For convenience, we employed the distance between centers of mass of specific groups of atoms at each domain’s binding site (six indole carbons of tryptophans or hydroxyl oxygens of tyrosines) and the PhC ligand (quaternary ammonium nitrogen or three phosphate anionic oxygens) as a reaction coordinate () for the PMF calculations. Specifically, for binding of PhC to PDC109/a, was the distance between centers of mass of the atomic groups of PhC and of Y30, Y54, W47, and W58. For PDC109/b-PhC, the corresponding distance between PhC and Y75, Y100, W93, and W106 was employed as . We studied the PMF for 2 Å14 Å. For each domain, free energy calculations were performed in five separate windows, each 4 Å wide along with a 2 Å overlap with its two neighboring windows. Harmonic restraints with a force constant 100 kcal/mol/Å at the edges of the window were imposed to keep the solute in the prescribed region. ABF simulations in each window were conducted for 170–200 ns in the range 2 Å10 Å and for 85–130 ns for Å. The average forces were accumulated in 0.05 Å wide bins. A timestep of 1.0 fs was used to integrate the equations of motion.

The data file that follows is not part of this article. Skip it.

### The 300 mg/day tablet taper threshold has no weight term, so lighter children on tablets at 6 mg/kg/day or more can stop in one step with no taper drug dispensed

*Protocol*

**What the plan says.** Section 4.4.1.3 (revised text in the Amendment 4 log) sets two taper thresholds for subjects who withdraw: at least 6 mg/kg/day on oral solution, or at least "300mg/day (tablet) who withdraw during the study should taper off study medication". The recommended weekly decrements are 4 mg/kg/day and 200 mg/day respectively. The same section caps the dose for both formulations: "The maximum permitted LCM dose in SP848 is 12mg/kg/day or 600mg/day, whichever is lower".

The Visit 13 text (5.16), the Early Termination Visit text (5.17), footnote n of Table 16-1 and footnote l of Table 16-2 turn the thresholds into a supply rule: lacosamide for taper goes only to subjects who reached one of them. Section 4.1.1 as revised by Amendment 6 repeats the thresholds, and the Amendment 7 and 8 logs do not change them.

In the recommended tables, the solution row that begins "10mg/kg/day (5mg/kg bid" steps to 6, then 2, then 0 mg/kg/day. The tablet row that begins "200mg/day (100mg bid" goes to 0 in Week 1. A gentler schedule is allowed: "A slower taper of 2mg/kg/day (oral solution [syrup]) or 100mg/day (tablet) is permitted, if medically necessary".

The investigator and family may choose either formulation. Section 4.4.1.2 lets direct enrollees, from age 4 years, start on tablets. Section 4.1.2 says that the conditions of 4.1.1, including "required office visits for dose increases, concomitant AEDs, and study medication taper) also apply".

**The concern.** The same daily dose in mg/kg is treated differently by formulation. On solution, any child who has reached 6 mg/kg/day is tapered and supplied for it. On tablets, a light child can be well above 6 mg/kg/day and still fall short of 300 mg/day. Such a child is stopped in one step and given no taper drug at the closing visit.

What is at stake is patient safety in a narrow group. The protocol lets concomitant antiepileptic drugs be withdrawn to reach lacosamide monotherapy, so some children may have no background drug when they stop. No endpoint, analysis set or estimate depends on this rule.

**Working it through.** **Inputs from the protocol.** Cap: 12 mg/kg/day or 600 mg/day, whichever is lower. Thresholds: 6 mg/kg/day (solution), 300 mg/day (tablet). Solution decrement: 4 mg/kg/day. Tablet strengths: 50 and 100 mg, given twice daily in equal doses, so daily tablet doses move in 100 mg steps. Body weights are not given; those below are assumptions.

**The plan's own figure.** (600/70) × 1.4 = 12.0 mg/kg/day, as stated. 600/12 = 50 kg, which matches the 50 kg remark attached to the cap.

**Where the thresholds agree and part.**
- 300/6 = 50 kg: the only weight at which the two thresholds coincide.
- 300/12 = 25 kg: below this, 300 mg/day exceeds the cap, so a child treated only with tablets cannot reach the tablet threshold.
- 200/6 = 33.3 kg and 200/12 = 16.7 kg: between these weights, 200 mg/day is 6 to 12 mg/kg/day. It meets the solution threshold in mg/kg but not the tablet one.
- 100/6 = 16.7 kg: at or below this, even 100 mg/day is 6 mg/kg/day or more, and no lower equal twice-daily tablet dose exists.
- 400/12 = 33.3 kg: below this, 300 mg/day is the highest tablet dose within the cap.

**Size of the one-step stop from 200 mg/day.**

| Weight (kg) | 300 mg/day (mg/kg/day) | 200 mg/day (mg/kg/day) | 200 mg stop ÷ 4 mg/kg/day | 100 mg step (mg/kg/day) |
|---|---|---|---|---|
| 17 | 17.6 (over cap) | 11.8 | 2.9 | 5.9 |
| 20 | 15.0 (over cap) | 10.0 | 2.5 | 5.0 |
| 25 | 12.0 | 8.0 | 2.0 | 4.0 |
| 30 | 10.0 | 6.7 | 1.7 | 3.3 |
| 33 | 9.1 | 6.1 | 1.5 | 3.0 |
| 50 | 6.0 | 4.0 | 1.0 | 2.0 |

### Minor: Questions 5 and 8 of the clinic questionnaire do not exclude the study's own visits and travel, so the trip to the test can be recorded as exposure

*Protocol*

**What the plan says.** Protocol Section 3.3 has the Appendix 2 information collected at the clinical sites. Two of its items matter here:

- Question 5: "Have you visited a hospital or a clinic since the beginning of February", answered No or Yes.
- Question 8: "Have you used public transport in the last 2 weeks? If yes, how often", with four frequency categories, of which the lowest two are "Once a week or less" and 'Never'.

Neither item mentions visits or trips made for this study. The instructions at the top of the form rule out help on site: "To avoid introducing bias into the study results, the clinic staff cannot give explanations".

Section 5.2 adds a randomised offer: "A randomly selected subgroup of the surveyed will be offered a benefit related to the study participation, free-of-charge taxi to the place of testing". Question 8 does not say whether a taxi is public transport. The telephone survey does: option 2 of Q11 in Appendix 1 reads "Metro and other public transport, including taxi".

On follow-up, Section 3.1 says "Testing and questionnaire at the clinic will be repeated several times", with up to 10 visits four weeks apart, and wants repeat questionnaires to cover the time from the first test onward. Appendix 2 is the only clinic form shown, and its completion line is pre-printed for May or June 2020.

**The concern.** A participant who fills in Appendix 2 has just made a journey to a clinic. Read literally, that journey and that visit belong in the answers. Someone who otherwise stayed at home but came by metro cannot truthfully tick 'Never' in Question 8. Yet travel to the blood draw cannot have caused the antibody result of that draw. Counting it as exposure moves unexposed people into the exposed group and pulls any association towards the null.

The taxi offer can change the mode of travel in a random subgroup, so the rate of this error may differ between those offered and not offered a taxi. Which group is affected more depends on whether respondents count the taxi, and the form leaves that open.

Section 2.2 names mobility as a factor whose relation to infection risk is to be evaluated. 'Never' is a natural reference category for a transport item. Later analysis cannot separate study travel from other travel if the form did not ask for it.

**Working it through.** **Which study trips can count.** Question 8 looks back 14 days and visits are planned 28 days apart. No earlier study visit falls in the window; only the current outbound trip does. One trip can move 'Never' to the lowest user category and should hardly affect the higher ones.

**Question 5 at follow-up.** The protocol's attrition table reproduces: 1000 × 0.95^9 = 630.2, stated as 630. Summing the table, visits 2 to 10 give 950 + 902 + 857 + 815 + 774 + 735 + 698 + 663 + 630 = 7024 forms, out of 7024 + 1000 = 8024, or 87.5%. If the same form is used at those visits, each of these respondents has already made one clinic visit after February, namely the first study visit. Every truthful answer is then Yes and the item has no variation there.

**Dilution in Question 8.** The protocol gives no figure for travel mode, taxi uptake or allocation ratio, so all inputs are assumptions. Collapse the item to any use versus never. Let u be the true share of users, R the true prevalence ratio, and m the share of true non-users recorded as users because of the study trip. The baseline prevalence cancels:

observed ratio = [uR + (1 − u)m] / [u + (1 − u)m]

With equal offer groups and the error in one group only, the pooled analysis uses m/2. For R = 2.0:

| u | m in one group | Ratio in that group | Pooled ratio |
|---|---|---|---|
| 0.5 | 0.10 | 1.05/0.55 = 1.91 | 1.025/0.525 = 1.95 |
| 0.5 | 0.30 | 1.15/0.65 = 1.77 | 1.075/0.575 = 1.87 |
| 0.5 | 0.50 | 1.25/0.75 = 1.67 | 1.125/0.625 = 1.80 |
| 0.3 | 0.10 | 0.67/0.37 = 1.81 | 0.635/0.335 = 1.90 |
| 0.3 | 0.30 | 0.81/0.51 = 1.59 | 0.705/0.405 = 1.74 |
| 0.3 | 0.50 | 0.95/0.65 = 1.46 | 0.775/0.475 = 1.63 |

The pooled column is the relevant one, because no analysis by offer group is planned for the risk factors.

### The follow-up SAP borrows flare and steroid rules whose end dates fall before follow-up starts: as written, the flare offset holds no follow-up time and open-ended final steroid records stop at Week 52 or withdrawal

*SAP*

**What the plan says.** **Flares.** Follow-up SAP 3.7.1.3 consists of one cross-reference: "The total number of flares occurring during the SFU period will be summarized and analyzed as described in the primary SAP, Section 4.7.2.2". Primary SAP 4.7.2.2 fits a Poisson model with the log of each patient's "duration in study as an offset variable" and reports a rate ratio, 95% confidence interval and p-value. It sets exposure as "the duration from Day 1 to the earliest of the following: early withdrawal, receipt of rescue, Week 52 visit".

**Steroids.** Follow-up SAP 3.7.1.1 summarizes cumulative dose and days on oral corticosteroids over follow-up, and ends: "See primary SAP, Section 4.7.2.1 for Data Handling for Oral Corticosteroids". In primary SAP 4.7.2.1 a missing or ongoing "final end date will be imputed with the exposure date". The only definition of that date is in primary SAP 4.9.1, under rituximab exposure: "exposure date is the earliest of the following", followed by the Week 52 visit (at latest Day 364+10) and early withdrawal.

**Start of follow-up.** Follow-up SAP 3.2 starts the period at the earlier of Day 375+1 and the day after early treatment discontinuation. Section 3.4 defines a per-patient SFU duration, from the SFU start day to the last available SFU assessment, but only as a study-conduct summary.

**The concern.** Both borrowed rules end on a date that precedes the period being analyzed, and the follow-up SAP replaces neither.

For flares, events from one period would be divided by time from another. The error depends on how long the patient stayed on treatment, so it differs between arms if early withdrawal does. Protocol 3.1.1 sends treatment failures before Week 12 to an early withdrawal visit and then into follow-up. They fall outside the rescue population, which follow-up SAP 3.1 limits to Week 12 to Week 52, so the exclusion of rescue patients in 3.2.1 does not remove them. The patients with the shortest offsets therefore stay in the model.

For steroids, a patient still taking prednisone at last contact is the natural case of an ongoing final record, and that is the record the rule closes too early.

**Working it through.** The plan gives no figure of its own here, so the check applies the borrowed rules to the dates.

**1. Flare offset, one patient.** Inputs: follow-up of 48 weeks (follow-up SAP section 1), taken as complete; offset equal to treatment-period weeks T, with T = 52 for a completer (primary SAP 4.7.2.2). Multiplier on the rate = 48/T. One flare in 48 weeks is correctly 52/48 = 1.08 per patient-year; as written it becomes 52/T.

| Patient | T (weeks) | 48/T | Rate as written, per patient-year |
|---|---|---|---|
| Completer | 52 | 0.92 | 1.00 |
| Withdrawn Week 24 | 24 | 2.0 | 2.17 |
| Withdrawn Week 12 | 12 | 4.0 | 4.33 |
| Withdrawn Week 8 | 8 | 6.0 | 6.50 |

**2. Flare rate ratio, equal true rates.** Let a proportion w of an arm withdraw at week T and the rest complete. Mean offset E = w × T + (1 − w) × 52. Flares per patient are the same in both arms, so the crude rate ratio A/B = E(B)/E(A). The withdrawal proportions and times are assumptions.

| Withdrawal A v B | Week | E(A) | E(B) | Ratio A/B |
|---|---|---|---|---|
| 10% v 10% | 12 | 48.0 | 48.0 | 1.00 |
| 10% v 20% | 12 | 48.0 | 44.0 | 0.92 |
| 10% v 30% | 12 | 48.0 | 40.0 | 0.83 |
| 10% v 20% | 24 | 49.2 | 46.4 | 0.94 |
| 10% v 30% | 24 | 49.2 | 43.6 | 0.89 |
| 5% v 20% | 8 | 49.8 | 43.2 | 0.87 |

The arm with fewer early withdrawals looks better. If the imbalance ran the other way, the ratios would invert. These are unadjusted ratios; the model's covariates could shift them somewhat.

The accuracy of PMF calculation was estimated by employing the degree of overlap of PMF profiles between the neighboring windows. To be specific, the error SD[] [71], [72] was determined as the standard deviation of the free energy difference, , between points and (3)where is the variance of thermodynamic force along , is the total number of force values computed in the entire simulation, and is the correlation length [73] for the series of calculated forces.

MD simulations were carried out using 128 processors in parallel using the Cray XT3 bigben cluster at the Pittsburgh Supercomputing Center.

Normal Mode Analysis

For the normal mode analysis (NMA), we minimized PDC109 and PDC109 complexed to two PhC molecules with a 16 Å cutoff for nonbonded interactions. All hydrogens were excluded from the calculations to decrease the number of degrees of freedom and their electrostatic charges were absorbed into those of the attached heavy atoms. Calculations for PDC109 and PDC109 bound to PhC consisted of 744 and 766 heavy atoms, respectively. In order to decrease structural changes during the minimization, harmonic constraints were applied on all heavy atoms with a force constant of 100 kcal/mol/Å and decreased by 20 kcal/mol/Å at each minimization step until complete removal of the constraints. The SD method was employed initially; once the energy gradient RMSD decreased below 10 kcal/mol/Å the adopted basis Newton-Raphson (ABNR) algorithm was used to further reduce it to 10 kcal/mol/Å. This magnitude of the energy gradient is expected to be sufficient for the determination of normal modes [60]. Normal modes (NMs) and vibrational frequencies were calculated from the minimized protein structures via diagonalization of the mass-weighted second-derivative matrix, using the VIBRAN module of CHARMM.